• Republicans slid 5.2 points to 64.7% from October to June.
  • Independents' wellbeing improved by 7.1 points in the same period.

Democrats were, thus, by far the primary source of the overall improvement of the "thriving" percentage between October 2020 and the record-high estimate of June 2021.

In the half-year since, the overall U.S. "thriving" decline is mostly a function of further erosion among Republicans (down 6.6 additional points), with Democrats and independents also down but remaining inside the statistical margins of error.

Among the major racial/ethnic groups, White, Black and Hispanic adults all improved by roughly the same degree between October 2020 and June 2021 -- but since that time, White adults are down by 5.1 points, a statistically significant decline.

Life Evaluation Ratings, by Political Identity and Race/Ethnicity
% Thriving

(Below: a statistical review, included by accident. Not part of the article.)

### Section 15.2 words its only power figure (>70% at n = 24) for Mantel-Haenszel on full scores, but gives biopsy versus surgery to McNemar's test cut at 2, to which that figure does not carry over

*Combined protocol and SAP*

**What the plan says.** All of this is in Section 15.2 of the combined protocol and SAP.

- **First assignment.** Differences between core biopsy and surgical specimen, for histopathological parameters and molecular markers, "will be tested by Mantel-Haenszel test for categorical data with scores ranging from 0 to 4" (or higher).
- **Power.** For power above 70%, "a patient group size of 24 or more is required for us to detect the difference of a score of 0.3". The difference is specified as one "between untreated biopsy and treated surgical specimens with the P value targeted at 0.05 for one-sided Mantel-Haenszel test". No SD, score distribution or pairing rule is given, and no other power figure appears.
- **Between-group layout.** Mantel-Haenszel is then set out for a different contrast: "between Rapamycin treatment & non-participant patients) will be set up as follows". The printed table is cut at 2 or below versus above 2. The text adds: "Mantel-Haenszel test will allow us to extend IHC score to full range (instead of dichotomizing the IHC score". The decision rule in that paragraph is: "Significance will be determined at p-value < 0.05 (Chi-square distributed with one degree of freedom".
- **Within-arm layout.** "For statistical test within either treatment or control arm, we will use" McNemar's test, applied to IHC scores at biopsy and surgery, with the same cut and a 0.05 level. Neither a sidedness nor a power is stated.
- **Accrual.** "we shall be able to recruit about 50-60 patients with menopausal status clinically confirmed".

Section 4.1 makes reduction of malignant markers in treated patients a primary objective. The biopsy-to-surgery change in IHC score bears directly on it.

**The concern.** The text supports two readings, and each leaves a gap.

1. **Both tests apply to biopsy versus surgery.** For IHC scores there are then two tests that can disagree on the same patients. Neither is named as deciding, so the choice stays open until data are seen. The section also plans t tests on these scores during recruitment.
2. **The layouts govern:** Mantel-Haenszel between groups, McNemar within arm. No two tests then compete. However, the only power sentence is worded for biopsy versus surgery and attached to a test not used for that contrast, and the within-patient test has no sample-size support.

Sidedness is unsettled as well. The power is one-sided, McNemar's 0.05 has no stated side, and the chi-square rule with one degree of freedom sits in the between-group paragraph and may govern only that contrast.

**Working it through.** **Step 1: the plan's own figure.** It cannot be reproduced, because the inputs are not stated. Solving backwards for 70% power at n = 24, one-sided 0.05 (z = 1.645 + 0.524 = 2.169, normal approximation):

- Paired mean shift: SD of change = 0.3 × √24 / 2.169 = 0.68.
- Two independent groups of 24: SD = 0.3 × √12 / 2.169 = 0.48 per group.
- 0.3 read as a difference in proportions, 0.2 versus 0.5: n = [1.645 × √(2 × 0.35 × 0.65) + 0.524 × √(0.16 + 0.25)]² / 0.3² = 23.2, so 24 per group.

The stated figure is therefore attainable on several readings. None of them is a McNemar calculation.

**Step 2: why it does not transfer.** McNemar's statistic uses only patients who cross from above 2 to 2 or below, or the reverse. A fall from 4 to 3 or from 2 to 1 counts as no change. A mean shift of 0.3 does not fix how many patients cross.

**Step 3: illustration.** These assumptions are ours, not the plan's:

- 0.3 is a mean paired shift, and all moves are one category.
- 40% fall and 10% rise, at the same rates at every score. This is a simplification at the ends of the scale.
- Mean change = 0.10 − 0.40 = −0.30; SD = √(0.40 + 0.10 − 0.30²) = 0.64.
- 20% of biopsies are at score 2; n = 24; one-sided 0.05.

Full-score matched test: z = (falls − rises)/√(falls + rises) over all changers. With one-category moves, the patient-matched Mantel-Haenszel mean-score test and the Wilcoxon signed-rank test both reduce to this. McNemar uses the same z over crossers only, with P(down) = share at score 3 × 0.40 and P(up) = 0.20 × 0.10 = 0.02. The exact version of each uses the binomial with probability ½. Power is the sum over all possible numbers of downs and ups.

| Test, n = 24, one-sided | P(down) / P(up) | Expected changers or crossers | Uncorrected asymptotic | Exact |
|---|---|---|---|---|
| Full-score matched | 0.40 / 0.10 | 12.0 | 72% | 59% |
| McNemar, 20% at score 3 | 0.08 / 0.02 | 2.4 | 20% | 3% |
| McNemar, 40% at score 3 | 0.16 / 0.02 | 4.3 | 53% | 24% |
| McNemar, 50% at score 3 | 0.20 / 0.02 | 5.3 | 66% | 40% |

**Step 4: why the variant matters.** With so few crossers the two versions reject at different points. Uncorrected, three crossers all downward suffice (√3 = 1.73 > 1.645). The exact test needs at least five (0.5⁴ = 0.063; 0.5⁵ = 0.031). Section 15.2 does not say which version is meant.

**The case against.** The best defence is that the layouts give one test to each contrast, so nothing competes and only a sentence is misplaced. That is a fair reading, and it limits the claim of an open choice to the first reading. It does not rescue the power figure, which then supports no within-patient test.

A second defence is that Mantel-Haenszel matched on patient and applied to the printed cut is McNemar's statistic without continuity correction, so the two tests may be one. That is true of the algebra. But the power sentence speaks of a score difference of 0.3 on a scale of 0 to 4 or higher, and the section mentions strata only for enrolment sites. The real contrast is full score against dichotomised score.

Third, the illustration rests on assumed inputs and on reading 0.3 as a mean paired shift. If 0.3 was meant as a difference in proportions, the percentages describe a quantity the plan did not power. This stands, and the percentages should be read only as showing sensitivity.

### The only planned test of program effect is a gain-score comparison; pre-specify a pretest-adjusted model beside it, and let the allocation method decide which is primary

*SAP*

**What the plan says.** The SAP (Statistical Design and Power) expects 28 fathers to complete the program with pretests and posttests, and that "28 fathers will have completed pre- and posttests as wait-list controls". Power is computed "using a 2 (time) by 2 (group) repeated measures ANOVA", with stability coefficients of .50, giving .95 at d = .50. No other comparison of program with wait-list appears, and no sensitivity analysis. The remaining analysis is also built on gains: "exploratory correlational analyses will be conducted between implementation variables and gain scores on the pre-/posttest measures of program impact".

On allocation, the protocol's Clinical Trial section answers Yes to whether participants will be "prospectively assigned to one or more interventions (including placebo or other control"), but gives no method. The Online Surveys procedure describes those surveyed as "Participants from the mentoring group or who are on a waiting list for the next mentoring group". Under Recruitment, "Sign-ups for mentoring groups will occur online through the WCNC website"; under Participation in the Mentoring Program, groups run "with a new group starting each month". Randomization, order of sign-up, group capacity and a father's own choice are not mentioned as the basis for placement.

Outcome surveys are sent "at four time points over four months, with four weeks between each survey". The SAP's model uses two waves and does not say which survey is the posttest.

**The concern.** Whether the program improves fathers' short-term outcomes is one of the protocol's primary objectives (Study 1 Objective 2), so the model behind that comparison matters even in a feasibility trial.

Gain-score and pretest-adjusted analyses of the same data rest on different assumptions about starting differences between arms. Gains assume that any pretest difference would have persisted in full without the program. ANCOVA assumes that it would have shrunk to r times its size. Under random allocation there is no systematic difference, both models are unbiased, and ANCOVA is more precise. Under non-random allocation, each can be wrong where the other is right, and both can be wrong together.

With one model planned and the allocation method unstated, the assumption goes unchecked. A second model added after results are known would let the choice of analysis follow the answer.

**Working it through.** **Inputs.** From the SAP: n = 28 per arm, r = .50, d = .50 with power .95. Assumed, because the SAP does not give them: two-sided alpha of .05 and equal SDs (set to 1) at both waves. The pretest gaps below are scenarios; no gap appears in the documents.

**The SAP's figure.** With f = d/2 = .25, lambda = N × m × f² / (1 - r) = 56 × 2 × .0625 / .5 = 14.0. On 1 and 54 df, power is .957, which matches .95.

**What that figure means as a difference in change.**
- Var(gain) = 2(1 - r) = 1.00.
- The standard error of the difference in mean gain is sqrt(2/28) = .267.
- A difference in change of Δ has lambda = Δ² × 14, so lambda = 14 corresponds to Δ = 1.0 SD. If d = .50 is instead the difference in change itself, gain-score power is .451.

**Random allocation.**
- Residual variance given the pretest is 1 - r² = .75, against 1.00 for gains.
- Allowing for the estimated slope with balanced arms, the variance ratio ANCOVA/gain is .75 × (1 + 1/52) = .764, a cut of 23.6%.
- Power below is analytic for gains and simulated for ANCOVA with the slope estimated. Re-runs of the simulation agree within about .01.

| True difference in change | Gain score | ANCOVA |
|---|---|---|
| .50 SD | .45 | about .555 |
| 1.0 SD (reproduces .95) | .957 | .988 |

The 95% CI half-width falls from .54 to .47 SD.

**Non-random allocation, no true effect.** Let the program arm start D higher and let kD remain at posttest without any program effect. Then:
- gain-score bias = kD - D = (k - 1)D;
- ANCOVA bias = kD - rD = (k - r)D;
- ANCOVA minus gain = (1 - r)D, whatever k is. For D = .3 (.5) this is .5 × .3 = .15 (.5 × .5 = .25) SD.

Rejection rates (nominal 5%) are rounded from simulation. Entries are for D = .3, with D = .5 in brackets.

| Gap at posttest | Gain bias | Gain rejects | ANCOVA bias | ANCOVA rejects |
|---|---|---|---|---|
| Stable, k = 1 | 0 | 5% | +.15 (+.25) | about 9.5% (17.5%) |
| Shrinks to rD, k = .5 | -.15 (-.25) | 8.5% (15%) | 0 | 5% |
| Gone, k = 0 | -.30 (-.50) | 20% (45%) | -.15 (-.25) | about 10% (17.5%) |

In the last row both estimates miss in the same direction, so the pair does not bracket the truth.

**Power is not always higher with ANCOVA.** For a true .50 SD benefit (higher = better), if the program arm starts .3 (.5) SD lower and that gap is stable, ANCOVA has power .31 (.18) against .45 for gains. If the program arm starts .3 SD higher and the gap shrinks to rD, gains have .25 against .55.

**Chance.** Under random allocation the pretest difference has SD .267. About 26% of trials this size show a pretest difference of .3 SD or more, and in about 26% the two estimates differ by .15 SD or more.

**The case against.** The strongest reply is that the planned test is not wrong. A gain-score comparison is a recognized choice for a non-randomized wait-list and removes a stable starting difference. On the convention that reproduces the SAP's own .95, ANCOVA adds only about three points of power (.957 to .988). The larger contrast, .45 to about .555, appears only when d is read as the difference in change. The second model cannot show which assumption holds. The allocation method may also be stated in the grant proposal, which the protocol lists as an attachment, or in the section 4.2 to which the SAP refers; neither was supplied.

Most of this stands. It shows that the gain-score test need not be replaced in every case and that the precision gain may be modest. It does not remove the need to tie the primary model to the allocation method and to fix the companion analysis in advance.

Change: Oct 2020
to Jun 2021
Change: Jun 2021
to Nov-Dec 2021
% % % pct. pts. pct. pts.
U.S. adults 52.6 59.2 55.1 +6.6* -4.1*
Political identity:
Democrats 42.4 58.1 55.3 +15.7* -2.8
Independents 48.7 55.8 52.0 +7.1* -3.8
Republicans 69.9 64.7 58.1 -5.2* -6.6*
White adults 52.7 59.1 54.0 +6.4* -5.1*
Black adults 54.2 60.5 57.2 +6.3 -3.3
Hispanic adults 52.4 60.2 58.7 +7.8* -1.5
* = Statistically significant change (p<.05); Field periods: Oct. 19-Nov. 1, 2020 (N=2,963); June 14-20, 2021 (N=4,820); Nov. 29-Dec. 5, 2021 (N=4,001)

Daily Stress, Worry Edge Higher Since July's Pandemic Low

In addition to general life ratings, Gallup tracks whether Americans experience significant levels of specific emotions, including stress and worry, in their daily life.